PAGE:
Ruben   Link to this

"did walk an hour or two..."
The L&M edition confirms that 'walk' is the correct reading.

Interesting.
Still, an hour or two? Indeed a very big house, or may be they had a gym at home?

alanB   Link to this

No. James kept to the palaces!

I too have wondered at the size of our own dwelling. In encouraging the kids to bed they usually answer that they are on their way. This can sometimes take several hours to complete. Space is elastic in some dimensions.

Xjy   Link to this

Sex and politics

Match-making for "dependent" women (sister and mistress), need to clear the deck with patron's debt to self (put not thy trust in princes!), threats from the Turk (Med) and the Dutchman (East Indies) and looming threat from France (unemployed armies). Women, money and war - ie sex domestic and external, and politics domestic and external. No wonder we keep reading... :-)

Robert Gertz   Link to this

"Great talke of the Dutch proclaiming themselves in India, Lords of the Southern Seas, and deny traffick there to all ships but their owne, upon pain of confiscation; which makes our merchants mad."

Victory to the Republic! Though it does seem a bit overmuch unless the boys at the Hague have suddenly trebled their fleet or developed a superseaweapon.

"The new Drebbel Class V unterseaboot will make us the Invincible Lords of the Sea!"

And now that loose cannon, Louis XIV with his army free to do mischief. Should make for an interesting year.

Robert Gertz   Link to this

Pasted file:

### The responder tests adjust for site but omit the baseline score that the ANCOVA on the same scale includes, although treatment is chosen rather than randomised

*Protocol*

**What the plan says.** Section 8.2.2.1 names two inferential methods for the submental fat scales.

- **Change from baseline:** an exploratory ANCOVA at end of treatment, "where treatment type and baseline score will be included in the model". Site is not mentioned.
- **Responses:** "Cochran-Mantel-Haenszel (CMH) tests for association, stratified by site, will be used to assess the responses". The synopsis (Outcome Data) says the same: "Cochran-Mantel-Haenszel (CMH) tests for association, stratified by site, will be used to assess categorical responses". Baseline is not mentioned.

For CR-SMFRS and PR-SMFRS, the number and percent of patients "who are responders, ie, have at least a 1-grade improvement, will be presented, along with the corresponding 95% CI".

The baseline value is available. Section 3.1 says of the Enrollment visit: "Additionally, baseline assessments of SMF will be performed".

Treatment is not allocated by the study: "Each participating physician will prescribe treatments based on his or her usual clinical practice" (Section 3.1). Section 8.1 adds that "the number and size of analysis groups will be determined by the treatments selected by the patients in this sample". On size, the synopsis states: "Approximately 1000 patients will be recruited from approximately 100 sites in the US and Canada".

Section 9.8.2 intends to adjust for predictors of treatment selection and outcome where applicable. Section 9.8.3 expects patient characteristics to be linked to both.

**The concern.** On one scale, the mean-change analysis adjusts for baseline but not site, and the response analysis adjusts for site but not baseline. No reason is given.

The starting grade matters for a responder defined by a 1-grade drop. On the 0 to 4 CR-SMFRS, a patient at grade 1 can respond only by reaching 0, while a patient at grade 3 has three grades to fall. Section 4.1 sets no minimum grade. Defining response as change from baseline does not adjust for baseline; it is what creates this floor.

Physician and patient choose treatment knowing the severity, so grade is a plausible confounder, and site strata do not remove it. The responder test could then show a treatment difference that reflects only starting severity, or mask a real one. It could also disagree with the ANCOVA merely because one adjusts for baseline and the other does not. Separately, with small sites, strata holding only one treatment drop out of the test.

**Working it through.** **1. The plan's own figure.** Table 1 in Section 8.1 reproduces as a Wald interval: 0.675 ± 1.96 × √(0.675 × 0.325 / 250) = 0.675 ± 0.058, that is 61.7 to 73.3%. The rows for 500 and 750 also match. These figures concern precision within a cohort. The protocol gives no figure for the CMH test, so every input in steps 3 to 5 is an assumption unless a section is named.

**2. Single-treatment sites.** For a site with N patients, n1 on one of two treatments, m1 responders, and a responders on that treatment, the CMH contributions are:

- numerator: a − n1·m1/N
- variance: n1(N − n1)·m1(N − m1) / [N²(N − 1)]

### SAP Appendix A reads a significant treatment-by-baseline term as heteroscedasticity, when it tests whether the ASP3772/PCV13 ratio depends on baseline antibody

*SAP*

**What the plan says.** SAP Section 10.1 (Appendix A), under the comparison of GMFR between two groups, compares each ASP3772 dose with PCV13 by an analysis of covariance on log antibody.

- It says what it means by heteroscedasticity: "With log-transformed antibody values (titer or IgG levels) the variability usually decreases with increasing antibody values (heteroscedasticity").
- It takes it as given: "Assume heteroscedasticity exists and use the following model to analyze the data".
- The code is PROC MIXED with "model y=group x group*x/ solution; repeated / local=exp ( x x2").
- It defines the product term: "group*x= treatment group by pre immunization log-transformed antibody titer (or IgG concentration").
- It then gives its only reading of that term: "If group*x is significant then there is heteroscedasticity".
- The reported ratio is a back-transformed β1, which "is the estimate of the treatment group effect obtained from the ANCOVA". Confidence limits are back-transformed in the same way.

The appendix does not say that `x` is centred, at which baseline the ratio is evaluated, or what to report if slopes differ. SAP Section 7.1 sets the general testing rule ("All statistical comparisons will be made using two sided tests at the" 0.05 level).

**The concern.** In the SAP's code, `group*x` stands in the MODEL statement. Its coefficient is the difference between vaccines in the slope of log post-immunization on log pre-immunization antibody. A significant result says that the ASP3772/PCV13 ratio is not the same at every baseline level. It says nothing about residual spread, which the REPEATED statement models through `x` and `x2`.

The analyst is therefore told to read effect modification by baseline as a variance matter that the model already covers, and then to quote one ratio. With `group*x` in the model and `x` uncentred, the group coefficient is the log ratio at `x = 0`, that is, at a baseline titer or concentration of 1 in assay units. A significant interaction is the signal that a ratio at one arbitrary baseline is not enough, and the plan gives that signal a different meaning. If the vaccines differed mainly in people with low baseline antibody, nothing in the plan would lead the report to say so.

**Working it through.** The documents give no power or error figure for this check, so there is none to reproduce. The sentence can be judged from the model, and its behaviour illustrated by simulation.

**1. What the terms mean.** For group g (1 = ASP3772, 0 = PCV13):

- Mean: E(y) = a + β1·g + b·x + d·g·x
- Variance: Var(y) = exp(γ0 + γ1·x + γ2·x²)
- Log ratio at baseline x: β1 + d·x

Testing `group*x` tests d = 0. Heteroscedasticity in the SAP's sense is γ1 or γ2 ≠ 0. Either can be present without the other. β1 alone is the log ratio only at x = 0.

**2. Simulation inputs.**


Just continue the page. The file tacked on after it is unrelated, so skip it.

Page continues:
"By and by comes Mr. Moore, with whom much good discourse of my Lord..."

Interesting that not only is Sam now fairly appreciative of Moore as opposed to his resentment of Moore's and Howe's attitude yesterday but Moore's thinking... "I can stand upon my own legs..." so echoes Sam's. Seems like Sandwich has been treating everyone rather coldly since Sam's letter, very likely suspecting everyone in his entourage close to Sam to be a party to it.

A major move for our boy, cutting the ties that bind to cousin Ed.

***
"...my wife and I did walk an houre or two above in our chamber, seriously talking of businesses. I told her my Lord owed me 700l., and shewed her the bond, and how I intended to carry myself to my Lord. She and I did cast about how to get Captain Grove for my sister, in which we are mighty earnest at present..."

Nice bit again showing that Sam does respect Bess' judgment. I imagine she blanched a little learning of the 700ls out to our card-playing, spendthrift Lord.

Grove and Pall? Hmmn...

"Well, we could have them over together on Valentine's Day." Bess ponders... "I could loan Pall a dress."

"Ok..."

"Keep the Madiera following and you keep talking about how you see Grove doing so well in association with you at the Navy."

"Right."

"Then when they're both totally plastered..."

ruizhe   Link to this

"Victory to the Republic! Though it does seem a bit overmuch unless the boys at the Hague have suddenly trebled their fleet or developed a superseaweapon."

According to the Wikipedia articles that I read on the Anglo-Dutch Wars (really a great read!), the Dutch at that time had as many ships as all the other countries in Europe combined.

The English, though, could counter with 9 first-class line ships that had more firepower than any Dutch ship (and which were nearly indestructable).